lurking within. But we’re not talking hulking crocodiles here; these lizards
can hold their own with higher primates.

“I like how
controlled and smart and calculating she is,” Baccarin says of Anna, “that
she’s able to learn from humans and manipulate them and be who she thinks they
want her to be, so she can get what she wants.

“I like the
nuances of that.”

So as the
alien leader, Anna is a consummate politician.

“Exactly,”
Baccarin says. “It’s all about getting people to trust you, so you have to
present yourself and do things that will get that, even if they’re not entirely
true.”

While she
says she didn’t base Anna on any particular political figure, Baccarin did
learn from recent history.

“Obviously,”
she says, “we were all very captivated by the presidential election, so I
watched a lot of the debates and things in general. That, I’m sure, helped me
figure out what I wanted to do a little bit.”

As for the
stops and starts of “V” so far, Wolf says, “Stay with us. I don’t want to say I
know – because none of us ever knows anything really – but I believe people are
going to tune in to see this show, and I believe they are going to be excited.

“As
unnerving as any kinds of bumps in the road can get for all of us, I know that
every decision that’s been made is in the long-term best interests of the show
and the story.

“So to me,
I’ve not veered from my excitement and belief in the show at all.”


All that having been said, here are excerpts from the
press-tour session from Aug. 8, starting with my question and Scott Peters’ answer:


KO: Some of the words in the pilot associated with the Visitor agenda are
“hope” and “change” and “universal health care.” So was that intentional, or
are you just freakishly prescient?

SCOTT PETERS: Freakishly
prescient.

ELIZABETH MITCHELL: Wow.

KO: And now that you are
here and we are in this situation and you are airing it in November, are you going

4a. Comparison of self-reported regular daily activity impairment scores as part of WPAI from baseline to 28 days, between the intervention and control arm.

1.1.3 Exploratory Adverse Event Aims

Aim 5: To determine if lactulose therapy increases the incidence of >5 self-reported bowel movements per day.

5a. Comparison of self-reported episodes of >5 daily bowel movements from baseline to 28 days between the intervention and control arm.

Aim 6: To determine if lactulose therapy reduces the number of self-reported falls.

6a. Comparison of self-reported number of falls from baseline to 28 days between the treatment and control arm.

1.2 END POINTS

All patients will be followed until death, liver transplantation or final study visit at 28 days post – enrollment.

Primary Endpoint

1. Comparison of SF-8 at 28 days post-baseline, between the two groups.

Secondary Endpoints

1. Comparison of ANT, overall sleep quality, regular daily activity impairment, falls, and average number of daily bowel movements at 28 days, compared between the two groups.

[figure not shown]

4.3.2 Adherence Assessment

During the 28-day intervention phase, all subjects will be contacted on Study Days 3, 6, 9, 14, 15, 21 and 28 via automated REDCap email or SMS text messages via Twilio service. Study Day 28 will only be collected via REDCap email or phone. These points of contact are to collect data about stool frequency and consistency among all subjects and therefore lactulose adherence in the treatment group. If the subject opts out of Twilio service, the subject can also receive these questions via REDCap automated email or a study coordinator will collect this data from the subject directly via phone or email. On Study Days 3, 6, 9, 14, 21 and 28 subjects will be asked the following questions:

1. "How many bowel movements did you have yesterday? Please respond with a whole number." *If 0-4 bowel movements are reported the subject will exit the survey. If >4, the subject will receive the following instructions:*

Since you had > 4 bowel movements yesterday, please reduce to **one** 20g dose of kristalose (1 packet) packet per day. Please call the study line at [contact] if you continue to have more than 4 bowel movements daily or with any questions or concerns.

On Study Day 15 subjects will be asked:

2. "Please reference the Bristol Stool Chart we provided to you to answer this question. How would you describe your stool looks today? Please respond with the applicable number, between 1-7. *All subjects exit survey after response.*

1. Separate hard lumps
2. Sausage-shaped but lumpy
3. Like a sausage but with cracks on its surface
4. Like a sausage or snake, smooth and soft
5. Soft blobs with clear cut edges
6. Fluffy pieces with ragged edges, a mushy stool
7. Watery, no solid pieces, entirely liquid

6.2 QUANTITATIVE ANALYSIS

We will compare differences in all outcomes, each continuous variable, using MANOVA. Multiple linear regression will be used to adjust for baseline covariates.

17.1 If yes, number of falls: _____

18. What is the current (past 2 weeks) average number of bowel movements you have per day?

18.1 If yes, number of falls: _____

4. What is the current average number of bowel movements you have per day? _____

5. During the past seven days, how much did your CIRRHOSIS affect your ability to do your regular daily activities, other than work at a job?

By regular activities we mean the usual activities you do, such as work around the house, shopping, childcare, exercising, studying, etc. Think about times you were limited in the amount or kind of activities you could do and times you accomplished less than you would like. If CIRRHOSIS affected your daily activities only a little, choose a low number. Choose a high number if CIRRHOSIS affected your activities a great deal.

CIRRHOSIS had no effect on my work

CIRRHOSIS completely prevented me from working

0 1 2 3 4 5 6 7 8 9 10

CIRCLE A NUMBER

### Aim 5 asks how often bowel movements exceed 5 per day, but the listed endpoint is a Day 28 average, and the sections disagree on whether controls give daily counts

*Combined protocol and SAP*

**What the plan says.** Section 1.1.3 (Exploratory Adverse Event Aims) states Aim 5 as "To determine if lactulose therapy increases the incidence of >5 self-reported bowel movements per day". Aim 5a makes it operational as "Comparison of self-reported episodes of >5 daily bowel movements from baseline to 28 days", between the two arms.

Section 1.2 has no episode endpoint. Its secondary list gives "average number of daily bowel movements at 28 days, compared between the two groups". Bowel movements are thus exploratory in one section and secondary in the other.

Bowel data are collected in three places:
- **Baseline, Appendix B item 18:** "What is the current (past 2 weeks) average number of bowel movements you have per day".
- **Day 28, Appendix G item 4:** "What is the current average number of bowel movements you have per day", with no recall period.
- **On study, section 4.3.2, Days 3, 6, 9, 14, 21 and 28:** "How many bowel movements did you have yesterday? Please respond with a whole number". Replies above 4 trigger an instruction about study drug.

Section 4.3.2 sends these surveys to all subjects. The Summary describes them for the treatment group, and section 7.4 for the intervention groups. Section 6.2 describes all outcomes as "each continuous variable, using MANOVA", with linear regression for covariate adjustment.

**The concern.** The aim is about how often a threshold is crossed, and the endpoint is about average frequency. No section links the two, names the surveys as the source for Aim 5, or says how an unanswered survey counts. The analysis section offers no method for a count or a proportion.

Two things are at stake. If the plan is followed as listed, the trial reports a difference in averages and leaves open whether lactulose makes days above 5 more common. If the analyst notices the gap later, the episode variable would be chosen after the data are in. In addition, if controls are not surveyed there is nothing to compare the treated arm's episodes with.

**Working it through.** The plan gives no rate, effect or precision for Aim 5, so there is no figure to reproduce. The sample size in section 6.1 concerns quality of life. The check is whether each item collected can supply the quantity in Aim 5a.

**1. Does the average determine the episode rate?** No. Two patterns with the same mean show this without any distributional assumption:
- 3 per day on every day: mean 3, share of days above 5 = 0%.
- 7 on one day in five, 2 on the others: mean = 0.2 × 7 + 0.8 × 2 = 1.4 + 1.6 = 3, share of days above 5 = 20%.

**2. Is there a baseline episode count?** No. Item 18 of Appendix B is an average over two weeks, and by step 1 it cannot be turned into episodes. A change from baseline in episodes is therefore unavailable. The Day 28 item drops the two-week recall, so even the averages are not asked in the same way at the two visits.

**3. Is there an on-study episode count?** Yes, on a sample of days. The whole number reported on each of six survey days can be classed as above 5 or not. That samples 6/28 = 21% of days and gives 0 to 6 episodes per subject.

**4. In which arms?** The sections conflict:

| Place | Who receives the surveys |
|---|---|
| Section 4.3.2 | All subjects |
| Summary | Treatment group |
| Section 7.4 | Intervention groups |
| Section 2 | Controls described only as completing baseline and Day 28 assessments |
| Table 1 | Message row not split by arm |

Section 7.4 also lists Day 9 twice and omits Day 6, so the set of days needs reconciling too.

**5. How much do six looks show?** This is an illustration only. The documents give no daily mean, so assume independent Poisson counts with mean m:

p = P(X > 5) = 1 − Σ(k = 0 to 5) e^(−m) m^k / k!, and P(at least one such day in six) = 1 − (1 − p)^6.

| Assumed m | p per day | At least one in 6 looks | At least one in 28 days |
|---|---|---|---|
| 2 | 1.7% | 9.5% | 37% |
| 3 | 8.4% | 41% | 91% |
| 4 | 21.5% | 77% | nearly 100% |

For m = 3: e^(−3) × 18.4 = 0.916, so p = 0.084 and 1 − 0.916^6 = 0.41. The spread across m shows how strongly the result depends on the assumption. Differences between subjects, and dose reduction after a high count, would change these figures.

to play off that, or how are you going to work with that?

SCOTT PETERS: You know,
because of the Writers’ Guild strike, this show has been in
V_Scott_Peters.jpgdevelopment for a
long time, and I just felt, to me, it was, you know, certainly — it wasn’t sort
of — we are not looking to put any sort of agenda onto the table, but I think
that anybody — you know, I wake up in the morning and you look at the news, and
you see, you know, there’s wars, there’s new diseases being discovered, there’s
old diseases that are still — we are dealing with. There’s — the economy is in
the toilet. There are people losing their homes. Wouldn’t it be awesome if 29
ships showed up and they all said, “We’ve got this. We’ll take care of you.
Don’t worry about it”? Wouldn’t this be great?  And so, I mean, that’s really where hope and
change came from. It’s just like the world — Joel has a line in the pilot that
says, you know, “The world is in bad shape, Father. Who wouldn’t welcome a
savior?” And I think that’s a pretty interesting thesis statement. So that’s kind
of where this whole thing sort of came from. And, listen, I think that shows
are open to interpretation. People have subjective — bring subjective thoughts
to it. And if you want to ascribe, you know, those words to the Visitors or to
whatever is going on in our society, that’s sort of up to the viewer, but there’s
no particular agenda to, you know, hone in on those specific things.

Other
reporters picked up the thread a few minutes later, and here’s Jeffrey Bell’s
response to the issue:

 

JEFFREY
BELL: Look, there are always going to be people who will look for agendas in
V_Jeffrey_Bell.jpgeverything. This show was conceived during the Bush administration. It got executed
in an Obama administration. There are people on either sides of the aisle who
can find things. You can say, “Yeah, look how stupid these people are for following
blindly and believing everything the government is saying,” and you can have
people who are upset about that. And you can have other people saying, “Look at
these people who are promising everything at no cost, and look, they are
leading them to their own doom.” And so, for us, both sides have strengths and
weaknesses. And if you want to talk about a fantastic — let’s get people to show
up and watch it and talk about it.

UPDATE: Showrunner shakeup announced today, Nov. 3 (premiere day), replacing Scott Peters in that position and likely resulting in Jeff Bell’s departure. The guy coming in has good creds, but this stuff seldom turns out well. Fingers crossed.